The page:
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What Went Wrong?

The 64,000 cocoa question (for a time the Maya used chocolate as currency!) is what went wrong? What caused this highly developed, safisticated and scientific culture to collapse? Scholars have proposed various theories all of which cluster around themes strikingly familiar to contempary times; overpopulation, war, overtaxing of the environment, drought. Its been noted that they would have had to cut down a tremendous number of trees in order to process lime stone into the plaster they used to cover their buildings; that a continous state of war (and the public spending that accompanies that) may have corresponded with an unexpected, drought-induced crop failure to push a society on the brink over the edge, that a system of slash-and-burn agriculture and an ever-growing population were not sustainable. Regardless, the story of the Maya seems to serve as a warning for modern times.

Carlos Adampol Galindo's photo of Palenque.

Why were these sites abandoned? Photo by Carlos Adampol Galindo.

But one might ask, as a warning for whom?

The “collapse of Mayan culture” in no way meant that the people died out. They are still there today. The decision to stop building giant monuments and to abandon their great cities was a decision the people made themselves. It’s as if one day the 99% just said, “Fuck it. We’re not doing this anymore.” Afterall, the pyramids, temples, ball courts and other monuments we’ve visited on our Mayan tour reflect the life of the Mayan elite. Heavy taxes must have been levied in order to create these marvels. But what of the working class people? Those who carried the stone, dug the cisterns and grew the corn? When I’ve asked my tour guides how the regular ancient Mayan people lived, they’ve responded, “Not so differently from how they live today.” In other words, humble homes and substitance farming.

This begs another question. What of the life of the Maya between the end of the Post Classic period and the arrival of the Spanish? How was their society organized? Did they live in anarchy? And might it not be true that that period of time, when they didn’t have to contribute to the building of monuments or the waging of wars, nor be enslaved by Spanish overlords, might that not have been the best period of history from the point of view of the Mayan working stiff?

The Maya Today

We may never know the answer to these questions, but if it’s true that average Mayan then lived a similar life to the way many Mayans live today, then our tour of Mayan sites needs to include contempory Mayan life in order to be complete. Opportunities abound in Guatemala, Beliz, Hondurus and southern Mexico.   In Chichicastenango, a group of women coached and assisted me in weaving a scarf on a back-strap loom. I’ve watched people lay out elaborate burnt offerings, spreading colored powder like a “plus sign” (which the Spanish would see as the sign of the cross) pointing to the cardinal points. And I’ve marveled at how similar the face of the young man who worked the front desk of the hostel in Valladolid  looked to the carvings I’d seen at Uxmal and Chichén Itzá.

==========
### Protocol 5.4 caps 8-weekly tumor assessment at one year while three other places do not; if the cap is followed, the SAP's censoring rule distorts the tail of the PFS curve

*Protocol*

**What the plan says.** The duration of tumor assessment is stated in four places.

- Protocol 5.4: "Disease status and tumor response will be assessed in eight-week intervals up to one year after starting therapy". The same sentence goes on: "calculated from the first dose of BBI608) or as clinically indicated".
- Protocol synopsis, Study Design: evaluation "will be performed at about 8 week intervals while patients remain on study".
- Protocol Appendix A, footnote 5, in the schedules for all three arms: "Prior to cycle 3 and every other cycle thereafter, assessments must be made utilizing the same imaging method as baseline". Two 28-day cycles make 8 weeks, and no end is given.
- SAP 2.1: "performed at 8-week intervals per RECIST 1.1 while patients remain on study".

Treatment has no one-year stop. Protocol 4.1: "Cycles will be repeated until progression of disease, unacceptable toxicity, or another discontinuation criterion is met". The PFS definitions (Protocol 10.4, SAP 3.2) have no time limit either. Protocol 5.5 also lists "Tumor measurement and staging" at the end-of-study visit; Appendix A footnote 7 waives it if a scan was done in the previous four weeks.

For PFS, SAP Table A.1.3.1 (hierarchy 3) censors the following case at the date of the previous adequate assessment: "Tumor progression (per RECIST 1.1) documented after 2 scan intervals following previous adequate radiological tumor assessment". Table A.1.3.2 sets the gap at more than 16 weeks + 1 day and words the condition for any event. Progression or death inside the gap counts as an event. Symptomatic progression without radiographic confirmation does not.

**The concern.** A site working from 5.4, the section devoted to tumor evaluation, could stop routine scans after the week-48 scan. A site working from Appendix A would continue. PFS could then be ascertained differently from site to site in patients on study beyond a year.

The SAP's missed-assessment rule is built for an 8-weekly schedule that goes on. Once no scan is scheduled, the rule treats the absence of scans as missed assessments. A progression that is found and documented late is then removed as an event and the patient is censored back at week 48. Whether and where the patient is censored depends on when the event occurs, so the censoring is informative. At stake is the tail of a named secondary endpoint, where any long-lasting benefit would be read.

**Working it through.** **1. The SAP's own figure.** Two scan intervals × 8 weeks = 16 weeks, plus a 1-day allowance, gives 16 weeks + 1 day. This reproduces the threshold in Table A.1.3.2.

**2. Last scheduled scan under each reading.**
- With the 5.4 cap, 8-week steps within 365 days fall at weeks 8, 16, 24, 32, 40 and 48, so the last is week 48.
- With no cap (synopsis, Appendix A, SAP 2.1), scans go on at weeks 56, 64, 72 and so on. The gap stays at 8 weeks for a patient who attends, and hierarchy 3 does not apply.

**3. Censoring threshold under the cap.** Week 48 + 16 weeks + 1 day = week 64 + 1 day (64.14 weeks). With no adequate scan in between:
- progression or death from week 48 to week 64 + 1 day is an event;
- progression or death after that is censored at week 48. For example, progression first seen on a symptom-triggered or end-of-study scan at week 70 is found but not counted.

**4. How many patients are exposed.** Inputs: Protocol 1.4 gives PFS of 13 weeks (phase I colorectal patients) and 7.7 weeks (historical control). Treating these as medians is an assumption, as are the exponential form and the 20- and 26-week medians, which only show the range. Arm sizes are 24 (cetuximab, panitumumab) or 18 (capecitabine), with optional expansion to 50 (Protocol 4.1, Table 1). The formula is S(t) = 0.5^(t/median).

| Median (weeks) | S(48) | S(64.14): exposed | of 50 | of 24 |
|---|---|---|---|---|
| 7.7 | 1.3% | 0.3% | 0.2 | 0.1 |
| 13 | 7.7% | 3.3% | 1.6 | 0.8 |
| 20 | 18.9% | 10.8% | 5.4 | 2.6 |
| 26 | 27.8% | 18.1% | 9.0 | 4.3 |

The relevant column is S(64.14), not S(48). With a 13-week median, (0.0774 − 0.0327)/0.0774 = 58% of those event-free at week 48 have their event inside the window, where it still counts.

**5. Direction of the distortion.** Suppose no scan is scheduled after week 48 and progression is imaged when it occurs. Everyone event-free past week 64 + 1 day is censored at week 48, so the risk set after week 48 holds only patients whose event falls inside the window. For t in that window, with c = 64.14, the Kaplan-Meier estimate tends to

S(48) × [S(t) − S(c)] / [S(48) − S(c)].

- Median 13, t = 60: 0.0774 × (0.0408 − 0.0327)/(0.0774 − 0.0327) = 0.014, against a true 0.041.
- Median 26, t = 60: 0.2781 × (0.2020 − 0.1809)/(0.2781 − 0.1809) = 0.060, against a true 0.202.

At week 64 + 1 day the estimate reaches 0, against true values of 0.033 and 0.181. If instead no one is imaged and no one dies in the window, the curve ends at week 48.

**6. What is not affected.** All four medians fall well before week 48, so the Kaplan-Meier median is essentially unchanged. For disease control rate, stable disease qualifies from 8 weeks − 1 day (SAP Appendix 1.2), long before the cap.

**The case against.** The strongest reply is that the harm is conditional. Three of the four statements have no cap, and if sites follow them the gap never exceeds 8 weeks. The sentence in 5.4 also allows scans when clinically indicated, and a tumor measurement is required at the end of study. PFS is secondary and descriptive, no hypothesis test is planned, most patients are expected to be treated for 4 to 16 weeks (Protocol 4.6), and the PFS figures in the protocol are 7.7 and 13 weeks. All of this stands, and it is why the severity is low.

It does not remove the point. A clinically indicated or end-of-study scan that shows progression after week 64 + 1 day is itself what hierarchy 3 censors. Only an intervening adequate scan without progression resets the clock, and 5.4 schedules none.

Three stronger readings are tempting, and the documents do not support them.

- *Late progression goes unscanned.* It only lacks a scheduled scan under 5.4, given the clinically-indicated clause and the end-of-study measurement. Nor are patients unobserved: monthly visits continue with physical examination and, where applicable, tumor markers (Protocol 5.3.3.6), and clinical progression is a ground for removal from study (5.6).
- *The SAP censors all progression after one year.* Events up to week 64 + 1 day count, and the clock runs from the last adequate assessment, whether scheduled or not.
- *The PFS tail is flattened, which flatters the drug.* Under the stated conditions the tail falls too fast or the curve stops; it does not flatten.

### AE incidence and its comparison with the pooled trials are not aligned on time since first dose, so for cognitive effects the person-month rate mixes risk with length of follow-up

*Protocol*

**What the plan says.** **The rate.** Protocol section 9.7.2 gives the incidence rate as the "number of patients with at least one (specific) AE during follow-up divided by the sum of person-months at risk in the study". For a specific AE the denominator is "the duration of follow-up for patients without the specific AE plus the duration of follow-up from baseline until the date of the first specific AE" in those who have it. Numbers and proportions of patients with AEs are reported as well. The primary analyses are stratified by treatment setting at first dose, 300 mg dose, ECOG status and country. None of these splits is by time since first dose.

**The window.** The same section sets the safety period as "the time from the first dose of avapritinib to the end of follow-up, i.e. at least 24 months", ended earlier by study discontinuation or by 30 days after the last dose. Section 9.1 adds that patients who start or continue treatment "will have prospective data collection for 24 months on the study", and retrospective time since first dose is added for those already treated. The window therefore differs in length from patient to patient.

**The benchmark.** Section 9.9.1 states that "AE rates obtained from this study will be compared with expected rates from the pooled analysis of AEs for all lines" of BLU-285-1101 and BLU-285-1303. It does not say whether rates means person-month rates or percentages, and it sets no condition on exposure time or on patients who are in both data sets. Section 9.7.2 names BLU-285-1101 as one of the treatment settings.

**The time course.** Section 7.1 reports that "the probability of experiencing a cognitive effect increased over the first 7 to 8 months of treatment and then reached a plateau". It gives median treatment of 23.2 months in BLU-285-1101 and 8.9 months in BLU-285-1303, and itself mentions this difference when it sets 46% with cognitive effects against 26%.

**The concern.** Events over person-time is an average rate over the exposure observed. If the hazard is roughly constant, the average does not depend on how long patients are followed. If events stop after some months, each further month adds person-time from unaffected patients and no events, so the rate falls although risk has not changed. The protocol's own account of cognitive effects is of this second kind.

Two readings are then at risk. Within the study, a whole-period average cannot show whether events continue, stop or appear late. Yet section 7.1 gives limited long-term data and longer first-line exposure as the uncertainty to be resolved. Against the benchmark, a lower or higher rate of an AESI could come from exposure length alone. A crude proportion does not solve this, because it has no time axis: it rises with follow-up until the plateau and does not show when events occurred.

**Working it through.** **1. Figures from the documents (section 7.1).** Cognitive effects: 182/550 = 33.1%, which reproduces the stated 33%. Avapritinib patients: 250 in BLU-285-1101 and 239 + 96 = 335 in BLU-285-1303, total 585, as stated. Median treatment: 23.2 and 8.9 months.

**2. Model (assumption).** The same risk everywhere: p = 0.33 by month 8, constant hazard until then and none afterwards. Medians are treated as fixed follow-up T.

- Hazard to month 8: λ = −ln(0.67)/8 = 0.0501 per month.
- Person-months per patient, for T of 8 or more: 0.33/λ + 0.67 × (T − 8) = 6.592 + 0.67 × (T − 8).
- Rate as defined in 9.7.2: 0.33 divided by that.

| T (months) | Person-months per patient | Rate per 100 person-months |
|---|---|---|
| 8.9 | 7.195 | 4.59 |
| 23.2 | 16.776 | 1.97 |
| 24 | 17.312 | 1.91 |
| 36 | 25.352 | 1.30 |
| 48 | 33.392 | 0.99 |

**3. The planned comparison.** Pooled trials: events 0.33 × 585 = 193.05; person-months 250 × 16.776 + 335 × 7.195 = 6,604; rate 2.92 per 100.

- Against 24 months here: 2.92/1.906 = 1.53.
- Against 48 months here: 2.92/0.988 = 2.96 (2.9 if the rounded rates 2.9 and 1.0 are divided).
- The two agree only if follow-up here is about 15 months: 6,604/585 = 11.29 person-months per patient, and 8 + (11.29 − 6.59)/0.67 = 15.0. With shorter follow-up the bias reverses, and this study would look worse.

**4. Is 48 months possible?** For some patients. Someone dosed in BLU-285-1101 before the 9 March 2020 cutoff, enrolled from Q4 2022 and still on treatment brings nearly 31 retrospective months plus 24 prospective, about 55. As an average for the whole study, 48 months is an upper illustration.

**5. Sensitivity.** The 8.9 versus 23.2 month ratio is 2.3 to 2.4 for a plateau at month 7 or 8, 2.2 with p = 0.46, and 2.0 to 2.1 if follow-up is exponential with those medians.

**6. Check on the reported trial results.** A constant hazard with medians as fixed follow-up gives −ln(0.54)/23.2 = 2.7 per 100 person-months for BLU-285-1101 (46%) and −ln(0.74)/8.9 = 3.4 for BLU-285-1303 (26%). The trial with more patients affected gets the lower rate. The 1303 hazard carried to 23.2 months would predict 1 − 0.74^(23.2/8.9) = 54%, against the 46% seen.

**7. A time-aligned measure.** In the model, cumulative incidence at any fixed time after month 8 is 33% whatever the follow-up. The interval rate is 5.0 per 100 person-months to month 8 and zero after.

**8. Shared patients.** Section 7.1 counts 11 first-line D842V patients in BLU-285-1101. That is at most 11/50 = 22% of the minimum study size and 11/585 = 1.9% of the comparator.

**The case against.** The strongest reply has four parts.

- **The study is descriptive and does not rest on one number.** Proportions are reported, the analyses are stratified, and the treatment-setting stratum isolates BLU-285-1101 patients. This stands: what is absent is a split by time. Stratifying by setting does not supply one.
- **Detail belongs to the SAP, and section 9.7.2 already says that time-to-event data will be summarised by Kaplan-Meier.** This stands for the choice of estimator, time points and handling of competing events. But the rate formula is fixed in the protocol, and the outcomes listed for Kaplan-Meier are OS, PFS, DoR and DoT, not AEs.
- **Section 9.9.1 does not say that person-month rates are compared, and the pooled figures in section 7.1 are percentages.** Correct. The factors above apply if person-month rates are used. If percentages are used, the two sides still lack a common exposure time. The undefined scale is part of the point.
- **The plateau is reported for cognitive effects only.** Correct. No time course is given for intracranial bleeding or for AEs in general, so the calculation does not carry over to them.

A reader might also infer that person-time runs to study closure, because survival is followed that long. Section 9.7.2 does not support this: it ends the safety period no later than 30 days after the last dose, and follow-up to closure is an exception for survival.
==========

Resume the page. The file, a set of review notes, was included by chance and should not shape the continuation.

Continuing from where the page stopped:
So here’s hoping that you enjoy seeing the Maya as they were then and are now. And that we will all be able to learn a lesson or two from their history.

Guillén Pérez's photo of a modern Maya performing an ancient ceremony.

A shaman performs a ritual in Chichicastenango. Photo by Guillén Pérez.

Entering Chichén Itzá, the visitor is immediately confronted with a pyramid so striking it encapsulates what most of us think of when we think of Mesoamerican ruins. But El Castillo is more than just a perfect pyramid, it is actually a giant representation of the Mayan calendar.

The sprawling site of Chichén Itzá is so large and impressive, it spans two civilizations. It was originally a late Classic Mayan site, but the population declined around the 9th century. Then it was invaded by Toltecs from the north. The architecture of Chichén Itzá reflects both of these cultures; our old friend Chac Mool (the Mayan rain god) sits besides the invading Quetzalcóatl (the plumed-serpent god of the Mexican highlands).

 

Frank Kovalchek's photo of El Castillo at Chichén Itzá.

The iconic “El Castillo”. Notice the serpent heads at the bottom of the stairs. Photo by Frank Kovalchek.

Carved serpents heads decorate the bottom of the staircase of El Castillo.  During the spring and autumn equinoxes, shadows on the stairs make the image of a slithering serpent. This affect is re-created every evening at the sound and light show.  (You can buy your ticket and attend the show the night before you visit the ruins.)

OliBac's photo of Chac Mool at Chichén Itzá.

The Mayan Rain God – Chac Mool, holds a bowl or tray. Is it for receiving sacrificed hearts? Photo by OliBac.

El Castillo is not the only remarkable structure at Chichén Itzá. An unusually shaped building called El Caracol (Spanish for the snail) is believed to have served as an observatory. The ancient Maya didn’t need a swiveling dome to use with a high-powered telescope, but the shape of El Caracol is oddly reminiscent of modern-day observatories. If you haven’t explored the fascinating subject of archeoastronomy, this might be the time start.

Jim G's photo of the observatory at Chichén Itzá.

“El Caracol” – the observatory at Chichén Itzá. Photo by Jim G.

To give you an idea of how immense the site is, Chichén Itzá includes, eight (yes, eight!) ball courts. The Great Ball Court is the largest in Mexico. From what we are told, the game entailed hitting (perhaps with the hips) a hard rubber ball through stone hoops which protrude from the sides of the court. It doesn’t look easy. Various carvings have lead scholars to speculate that the losers (or perhaps the winners depending on who you listen to) of the ball game were later sacrificed. No pressure there!

Brian Snelson's photo of the Great Ball Court at Chichén Itzá.